Lidocaine is the most common medical local anaesthetic agent. It is commonly supplied as a 1% or 2% solution with or without epinephrine. We could use it in two basic solutions:
- Ring-block solution: pH-buffered 0.8% lidocaine with 1:100,000 epinephrine prepared by adding 1 cc of 8.4% sodium bicarbonate, 0.1 cc of 1:1,000 epinephrine, and 5 cc of normal saline to 4 cc of 2% lidocaine.
- Tumescent solution: 0.1% lidocaine with 1:200,000 epinephrine prepared by adding 1.25 cc of 1:1,000 epinephrine and 12.5 cc of 2% lidocaine to 250 cc normal saline.
Follicular unit extraction (FUE) is a relatively new method for harvesting individual follicular units (FUs) from the donor region of the scalp. This technique is based on isolating and harvesting individual FUs from the donor area to use as grafts.
The method may be performed by a manual punch, a motorized punch device, or more recently by a robotic system. Follicular unit extraction has been gaining in popularity because it is considered a minimally invasive technique.
The follicles are considered as distinct organs with numerous organ functions not limited to follicular regeneration and wound and cellular repair. When extracted from the natural environment of the scalp, we deprive them of arterial blood supply, oxygen, glucose, and diverse nutrients. Donor harvesting may also damage follicles by transection if performed carelessly or with nominal skill sets and knowledge. Plucking hairs, dehydration of grafts, and trauma to the bulge region or any portion of the follicle may further impact hair regrowth after transplantation.
Graft can be damaged during the various stages of the procedure. It could occur at the:
A – insertion of the punch into the dermis
B – follicle extraction after scoring of the graft
C – time out-of-body while in liquid holding solutions and bioenhanced environments
D – during graft placement.
The perfect harvesting technique does not exist. It is often necessary for hair surgeons during donor harvesting to adapt to the difficulties or challenges that occur and not to hesitate to adapt their donor-harvesting methodology or technique.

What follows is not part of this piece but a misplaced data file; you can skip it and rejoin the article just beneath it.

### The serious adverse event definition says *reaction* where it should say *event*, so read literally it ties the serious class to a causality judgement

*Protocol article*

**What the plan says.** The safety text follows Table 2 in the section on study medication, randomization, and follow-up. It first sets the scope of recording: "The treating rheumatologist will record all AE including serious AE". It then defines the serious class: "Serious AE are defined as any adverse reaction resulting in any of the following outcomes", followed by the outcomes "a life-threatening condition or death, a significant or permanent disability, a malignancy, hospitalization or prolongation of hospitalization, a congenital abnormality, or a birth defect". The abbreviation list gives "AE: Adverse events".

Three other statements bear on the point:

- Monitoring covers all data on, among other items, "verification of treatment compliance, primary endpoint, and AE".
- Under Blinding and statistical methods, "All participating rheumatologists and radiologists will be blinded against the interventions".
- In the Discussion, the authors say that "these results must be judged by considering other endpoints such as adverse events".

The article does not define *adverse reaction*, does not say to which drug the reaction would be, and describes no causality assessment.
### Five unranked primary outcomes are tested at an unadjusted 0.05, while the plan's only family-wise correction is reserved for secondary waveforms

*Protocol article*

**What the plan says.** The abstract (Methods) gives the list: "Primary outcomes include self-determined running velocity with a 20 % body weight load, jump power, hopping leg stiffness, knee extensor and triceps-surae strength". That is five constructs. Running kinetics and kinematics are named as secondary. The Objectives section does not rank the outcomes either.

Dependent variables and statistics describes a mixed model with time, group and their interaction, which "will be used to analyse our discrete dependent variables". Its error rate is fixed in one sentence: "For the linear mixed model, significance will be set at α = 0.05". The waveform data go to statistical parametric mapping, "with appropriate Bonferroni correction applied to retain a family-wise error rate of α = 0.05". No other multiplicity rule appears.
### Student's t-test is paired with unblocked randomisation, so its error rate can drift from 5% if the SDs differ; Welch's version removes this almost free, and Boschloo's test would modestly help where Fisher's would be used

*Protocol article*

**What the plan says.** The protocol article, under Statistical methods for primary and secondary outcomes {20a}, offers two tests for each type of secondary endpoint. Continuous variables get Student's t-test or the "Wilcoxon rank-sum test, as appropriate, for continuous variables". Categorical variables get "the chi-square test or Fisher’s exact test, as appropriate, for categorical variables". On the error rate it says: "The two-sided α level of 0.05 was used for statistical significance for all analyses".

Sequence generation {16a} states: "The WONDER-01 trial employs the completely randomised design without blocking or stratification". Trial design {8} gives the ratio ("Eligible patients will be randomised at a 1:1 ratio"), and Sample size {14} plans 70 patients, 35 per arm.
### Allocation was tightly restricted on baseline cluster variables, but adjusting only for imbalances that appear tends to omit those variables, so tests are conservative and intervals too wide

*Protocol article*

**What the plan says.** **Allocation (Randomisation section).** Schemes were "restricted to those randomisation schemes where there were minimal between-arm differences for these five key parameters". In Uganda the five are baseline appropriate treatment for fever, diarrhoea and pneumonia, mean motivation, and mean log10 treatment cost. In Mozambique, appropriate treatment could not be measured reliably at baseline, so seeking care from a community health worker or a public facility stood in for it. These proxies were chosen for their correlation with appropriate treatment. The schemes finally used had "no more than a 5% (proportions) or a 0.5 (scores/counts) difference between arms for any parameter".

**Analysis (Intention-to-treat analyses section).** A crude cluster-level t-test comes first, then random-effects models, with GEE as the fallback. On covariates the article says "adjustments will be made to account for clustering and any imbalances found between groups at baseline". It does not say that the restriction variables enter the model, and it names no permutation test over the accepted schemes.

Figure 5 – Extraction
The hair shafts within an FU are not always parallel to each other because of follicular splaying. If a smaller-sized punch is used and the physician operator does not limit the punch-penetration depth, follicular splaying potentially increases transection rates diminishing the quality of the extracted grafts.
A small punch causes less injury and a reduced wound size to the donor region of the scalp but can negatively affect the quality of the extraction decreasing ratio. Quite the opposite, a larger-sized circular punch may cause greater wound size, but the transection rate is lower, and a more successful harvest is appreciated.
Another factor that plays a role in the success of FUE donor harvesting is the use of punches with a thin wall because it reduces friction while scoring and dissecting tissue. A cutting edge allows for easier harvesting with sharp punches.
FUE pioneers have developed a consensus that punch sizes of 0.8 to 1 mm leave no noticeable difference in the donor-site appearance and produce both low transection rates and excellent harvesting rates.
Figure 6 – Follicular unit extraction technique with punch
Perhaps the most important emerging concept regarding FUE donor harvesting is the cosmetic end result left behind in the donor region as a result of selective follicular-unit targeting. This new emerging paradigm states that being strategic in follicle selection and in partial harvesting of a group of follicles rather than removing all the follicles in a group represents an important evolution of the FUE technique.
Hair surgeons realize that graft survival is dependent upon careful handling during graft preparation, storage, and reimplantation. The viability of grafts is one of the most challenging problems in the hair transplantation. This is especially important in case of mega sessions, when more than 3,000 grafts are transplanted during one surgical intervention.
As the FUs are harvested from the donor area, they are inspected under the microscope. They are stored in the slots in groups of 10 FUs. Grafts are classified as 1-, 2-, and 3-hair grafts. Transected hairs are trimmed away, and excess skin is removed in singles. In specific slots, FUs will be put with the same number of hairs. All these procedures take time. Studies affirm that spending time on the container during dissecting should not be more than 10 minutes, placing time during the transplantation no more than 4 minutes (optimally 2-3 min), and the optimal time in the fridge at +4-5°С around 3-4 hours (viability after 24h is about 71%).
To prolong graft survival and reduce ischemia reperfusion injury, bioenhanced storage solutions can be used. HypoThermosol FRS, for example, is an innovative, engineered, optimized hypothermic storage product which mitigates temperature-induced molecular cell-stress responses that occur during chilling and rewarming of tissue.
Grafts are different in FUE and FUT. In FUT, the grafts have tissue surrounding the entire length of the follicles. In FUE, the portion of the grafts near the bulbs often is stripped of tissue, which leaves them more vulnerable to both desiccation and trauma during removal, processing, and, most of all, insertion.